The South Africa 'Up ' series follows the personal journeys of a diverse range of young South Africans who were born into the apartheid era, filming them every seven years as they grew up through the country's dramatic political changes.
In 14Up South Africa , we revisit the 20 young people who we first filmed in 1992 when they were seven years old.
Now it is 1999, Mandela is at the end of his term as president, and the new non-racial South Africa is finding its feet. It has been just five years since the first non-racial elections and in that time the Truth and Reconciliation Commission (TRC) has branded apartheid a crime against humanity.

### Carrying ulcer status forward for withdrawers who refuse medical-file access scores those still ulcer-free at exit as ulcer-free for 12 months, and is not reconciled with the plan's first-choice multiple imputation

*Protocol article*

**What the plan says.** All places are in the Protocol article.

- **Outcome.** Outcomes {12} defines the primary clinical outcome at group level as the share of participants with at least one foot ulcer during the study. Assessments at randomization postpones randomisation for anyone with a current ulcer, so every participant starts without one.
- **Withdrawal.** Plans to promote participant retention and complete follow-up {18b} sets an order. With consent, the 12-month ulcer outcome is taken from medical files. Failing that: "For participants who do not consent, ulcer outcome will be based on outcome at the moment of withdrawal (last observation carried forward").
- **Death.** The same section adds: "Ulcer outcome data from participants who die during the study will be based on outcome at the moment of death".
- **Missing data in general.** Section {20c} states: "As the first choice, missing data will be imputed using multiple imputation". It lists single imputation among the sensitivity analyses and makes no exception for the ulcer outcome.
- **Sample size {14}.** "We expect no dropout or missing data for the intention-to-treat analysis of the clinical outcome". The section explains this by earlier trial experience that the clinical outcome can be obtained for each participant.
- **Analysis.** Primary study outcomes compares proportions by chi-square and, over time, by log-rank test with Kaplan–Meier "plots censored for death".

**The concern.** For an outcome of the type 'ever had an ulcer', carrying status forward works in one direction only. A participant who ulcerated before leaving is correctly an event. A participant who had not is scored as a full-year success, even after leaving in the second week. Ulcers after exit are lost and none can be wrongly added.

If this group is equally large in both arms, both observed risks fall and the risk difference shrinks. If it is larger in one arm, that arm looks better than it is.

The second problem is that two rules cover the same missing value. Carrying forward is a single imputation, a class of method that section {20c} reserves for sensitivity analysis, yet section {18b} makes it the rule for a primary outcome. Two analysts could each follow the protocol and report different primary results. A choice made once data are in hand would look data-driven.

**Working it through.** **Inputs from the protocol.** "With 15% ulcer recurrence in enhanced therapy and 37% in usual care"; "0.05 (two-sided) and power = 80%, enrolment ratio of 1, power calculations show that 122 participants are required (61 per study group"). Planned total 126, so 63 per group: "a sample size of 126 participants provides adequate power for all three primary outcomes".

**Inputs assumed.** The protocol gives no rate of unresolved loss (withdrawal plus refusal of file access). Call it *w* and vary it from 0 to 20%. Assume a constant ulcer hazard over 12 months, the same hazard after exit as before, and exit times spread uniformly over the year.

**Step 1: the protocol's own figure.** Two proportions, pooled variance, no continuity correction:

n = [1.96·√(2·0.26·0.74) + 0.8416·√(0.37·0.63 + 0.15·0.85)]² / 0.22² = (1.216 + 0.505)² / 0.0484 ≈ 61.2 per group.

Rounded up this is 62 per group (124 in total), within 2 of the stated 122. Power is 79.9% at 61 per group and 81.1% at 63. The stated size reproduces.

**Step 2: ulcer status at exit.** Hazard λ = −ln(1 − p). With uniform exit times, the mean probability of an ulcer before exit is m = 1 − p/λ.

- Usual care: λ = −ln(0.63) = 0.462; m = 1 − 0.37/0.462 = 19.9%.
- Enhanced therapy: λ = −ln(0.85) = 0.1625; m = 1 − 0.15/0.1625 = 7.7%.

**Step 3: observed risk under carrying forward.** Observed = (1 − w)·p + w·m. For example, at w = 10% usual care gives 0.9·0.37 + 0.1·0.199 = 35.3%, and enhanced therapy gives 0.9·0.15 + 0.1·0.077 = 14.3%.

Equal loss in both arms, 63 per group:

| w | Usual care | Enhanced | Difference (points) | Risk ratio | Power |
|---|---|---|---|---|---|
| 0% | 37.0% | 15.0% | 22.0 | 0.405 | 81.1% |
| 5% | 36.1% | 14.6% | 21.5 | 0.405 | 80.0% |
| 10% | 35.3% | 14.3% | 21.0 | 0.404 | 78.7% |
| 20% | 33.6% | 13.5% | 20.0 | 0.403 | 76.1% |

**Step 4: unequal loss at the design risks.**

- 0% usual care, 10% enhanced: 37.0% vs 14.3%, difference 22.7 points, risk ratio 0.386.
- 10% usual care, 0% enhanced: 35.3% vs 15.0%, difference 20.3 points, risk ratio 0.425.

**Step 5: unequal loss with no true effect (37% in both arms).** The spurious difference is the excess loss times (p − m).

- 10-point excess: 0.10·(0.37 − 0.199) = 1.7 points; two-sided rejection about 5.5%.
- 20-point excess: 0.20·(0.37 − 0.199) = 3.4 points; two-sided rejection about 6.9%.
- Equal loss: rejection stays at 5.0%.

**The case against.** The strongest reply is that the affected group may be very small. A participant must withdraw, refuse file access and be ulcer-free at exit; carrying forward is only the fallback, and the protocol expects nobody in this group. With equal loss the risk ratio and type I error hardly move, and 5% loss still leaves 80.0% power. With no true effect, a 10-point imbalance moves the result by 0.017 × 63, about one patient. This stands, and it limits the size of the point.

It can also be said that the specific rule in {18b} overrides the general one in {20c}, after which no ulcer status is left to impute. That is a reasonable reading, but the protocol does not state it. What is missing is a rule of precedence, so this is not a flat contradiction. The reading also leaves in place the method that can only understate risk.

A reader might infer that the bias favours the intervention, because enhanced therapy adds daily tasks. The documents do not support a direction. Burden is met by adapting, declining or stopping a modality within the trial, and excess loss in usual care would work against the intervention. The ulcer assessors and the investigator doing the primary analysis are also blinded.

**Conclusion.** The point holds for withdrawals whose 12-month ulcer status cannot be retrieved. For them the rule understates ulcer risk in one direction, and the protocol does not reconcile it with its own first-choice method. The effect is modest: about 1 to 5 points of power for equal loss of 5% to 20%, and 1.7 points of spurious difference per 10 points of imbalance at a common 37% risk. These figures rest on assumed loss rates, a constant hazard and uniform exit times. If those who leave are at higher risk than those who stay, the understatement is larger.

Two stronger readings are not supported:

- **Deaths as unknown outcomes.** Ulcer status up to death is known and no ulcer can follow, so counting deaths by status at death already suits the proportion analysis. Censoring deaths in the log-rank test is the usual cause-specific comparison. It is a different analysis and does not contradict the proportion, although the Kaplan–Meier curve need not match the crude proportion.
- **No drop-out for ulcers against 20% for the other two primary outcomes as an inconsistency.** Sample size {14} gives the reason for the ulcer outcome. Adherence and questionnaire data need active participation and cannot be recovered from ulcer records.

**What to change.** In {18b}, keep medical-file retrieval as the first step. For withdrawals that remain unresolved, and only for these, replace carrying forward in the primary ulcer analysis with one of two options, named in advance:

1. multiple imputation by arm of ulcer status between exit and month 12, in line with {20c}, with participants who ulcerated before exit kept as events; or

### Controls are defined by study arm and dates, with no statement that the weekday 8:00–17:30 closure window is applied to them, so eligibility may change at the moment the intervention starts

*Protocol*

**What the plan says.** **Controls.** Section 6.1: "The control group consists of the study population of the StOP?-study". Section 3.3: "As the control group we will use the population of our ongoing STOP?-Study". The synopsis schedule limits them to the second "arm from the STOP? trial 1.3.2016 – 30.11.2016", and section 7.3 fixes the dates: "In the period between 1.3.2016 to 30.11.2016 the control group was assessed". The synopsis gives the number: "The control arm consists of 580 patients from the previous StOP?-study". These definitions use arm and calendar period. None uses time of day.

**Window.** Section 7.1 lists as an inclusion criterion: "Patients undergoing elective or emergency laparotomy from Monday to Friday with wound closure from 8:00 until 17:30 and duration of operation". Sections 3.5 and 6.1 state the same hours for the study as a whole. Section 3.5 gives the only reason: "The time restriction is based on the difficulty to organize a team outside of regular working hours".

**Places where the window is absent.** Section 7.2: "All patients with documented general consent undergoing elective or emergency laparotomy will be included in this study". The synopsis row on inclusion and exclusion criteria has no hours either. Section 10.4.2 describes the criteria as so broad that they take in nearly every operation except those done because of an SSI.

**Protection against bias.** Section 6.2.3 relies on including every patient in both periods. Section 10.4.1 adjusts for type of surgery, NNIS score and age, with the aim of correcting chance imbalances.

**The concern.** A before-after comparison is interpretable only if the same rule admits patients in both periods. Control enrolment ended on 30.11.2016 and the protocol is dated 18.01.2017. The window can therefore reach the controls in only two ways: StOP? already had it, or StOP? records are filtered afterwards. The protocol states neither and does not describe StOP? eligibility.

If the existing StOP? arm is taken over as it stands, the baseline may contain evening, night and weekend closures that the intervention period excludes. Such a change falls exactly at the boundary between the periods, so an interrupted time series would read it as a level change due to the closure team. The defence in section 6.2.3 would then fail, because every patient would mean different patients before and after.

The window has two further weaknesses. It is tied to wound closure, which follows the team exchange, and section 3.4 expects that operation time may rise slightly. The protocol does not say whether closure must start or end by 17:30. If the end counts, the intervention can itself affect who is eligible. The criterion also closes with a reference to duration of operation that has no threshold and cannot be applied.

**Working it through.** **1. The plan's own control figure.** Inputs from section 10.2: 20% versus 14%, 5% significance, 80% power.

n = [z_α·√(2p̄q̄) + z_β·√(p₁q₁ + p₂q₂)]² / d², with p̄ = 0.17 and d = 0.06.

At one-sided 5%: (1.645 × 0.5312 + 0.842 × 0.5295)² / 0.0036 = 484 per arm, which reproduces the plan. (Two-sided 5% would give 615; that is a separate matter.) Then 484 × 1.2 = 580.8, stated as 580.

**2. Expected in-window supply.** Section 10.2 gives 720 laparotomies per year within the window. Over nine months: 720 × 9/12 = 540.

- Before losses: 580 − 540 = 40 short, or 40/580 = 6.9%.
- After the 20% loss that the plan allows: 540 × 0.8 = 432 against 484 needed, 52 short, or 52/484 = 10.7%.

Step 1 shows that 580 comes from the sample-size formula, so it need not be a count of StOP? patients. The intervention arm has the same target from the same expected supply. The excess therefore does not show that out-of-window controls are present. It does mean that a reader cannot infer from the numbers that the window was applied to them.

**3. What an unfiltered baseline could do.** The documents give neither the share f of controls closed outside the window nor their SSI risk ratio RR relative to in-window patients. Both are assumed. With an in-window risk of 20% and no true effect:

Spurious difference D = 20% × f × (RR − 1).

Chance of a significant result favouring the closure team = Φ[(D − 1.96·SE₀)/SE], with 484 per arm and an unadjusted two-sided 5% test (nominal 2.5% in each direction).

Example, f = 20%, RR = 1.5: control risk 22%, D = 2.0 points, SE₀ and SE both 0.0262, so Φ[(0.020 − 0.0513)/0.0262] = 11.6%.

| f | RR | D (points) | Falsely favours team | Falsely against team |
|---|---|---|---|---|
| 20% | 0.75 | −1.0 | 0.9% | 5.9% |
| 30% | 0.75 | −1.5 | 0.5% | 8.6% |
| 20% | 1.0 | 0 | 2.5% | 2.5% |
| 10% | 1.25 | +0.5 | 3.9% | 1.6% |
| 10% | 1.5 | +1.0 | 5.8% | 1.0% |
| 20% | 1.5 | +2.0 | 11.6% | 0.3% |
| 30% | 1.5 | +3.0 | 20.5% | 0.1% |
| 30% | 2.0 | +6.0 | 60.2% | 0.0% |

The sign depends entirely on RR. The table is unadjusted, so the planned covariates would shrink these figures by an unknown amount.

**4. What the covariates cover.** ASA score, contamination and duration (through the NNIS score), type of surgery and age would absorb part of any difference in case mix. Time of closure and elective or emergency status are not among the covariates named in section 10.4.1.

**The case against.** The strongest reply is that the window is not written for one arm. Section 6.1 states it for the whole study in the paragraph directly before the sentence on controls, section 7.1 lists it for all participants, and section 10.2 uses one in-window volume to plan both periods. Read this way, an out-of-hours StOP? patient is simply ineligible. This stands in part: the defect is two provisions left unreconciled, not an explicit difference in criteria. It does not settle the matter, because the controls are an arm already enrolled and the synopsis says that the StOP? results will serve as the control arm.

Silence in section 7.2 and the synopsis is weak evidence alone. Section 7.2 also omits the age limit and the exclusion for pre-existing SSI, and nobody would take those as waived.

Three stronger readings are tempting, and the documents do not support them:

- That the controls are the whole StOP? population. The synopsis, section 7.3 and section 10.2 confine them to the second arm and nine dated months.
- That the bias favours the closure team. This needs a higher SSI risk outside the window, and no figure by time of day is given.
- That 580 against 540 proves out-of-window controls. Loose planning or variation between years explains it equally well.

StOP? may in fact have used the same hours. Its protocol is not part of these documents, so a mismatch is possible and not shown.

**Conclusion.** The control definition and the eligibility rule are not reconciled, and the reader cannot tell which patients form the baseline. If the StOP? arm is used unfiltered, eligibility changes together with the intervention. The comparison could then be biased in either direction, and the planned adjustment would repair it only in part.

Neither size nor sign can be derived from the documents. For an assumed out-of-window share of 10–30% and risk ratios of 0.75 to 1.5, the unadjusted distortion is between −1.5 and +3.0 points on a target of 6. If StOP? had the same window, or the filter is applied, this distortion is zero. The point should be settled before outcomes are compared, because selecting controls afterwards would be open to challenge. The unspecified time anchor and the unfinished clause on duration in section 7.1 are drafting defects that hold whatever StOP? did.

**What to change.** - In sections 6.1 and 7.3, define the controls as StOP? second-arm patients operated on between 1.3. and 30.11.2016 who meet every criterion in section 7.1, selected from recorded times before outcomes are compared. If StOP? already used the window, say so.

Well, I've got two words. Love sucks. Love sucks. Love is not for me. No
In the first part of 14Up South Africa , the young teens look back at their seven-year-old selves, and confront some of their earlier ideas. While at seven they echoed the views of their families and the world around them - including some blatant racism - by 14 they are forming their own views and maturing in their understanding. They talk honestly about their views on relationships, their ideas about sex, as well as the importance of money, or lack thereof, in their lives.
They detail their very varied daily lives, their interests and their heroes. A recurring theme is the violence that surrounds them in different ways as well as their identity in the new South Africa.
Some of them they have lost parents in the intervening years and have had to deal with great personal grief. And yet, like all 14-year-olds, this is a time to dream too.
Editor's note: This is part of a series of eight films that follows the characters at age 7, 14, 21 and 28. We no longer have rights to show this series on our website.
Source: Al Jazeera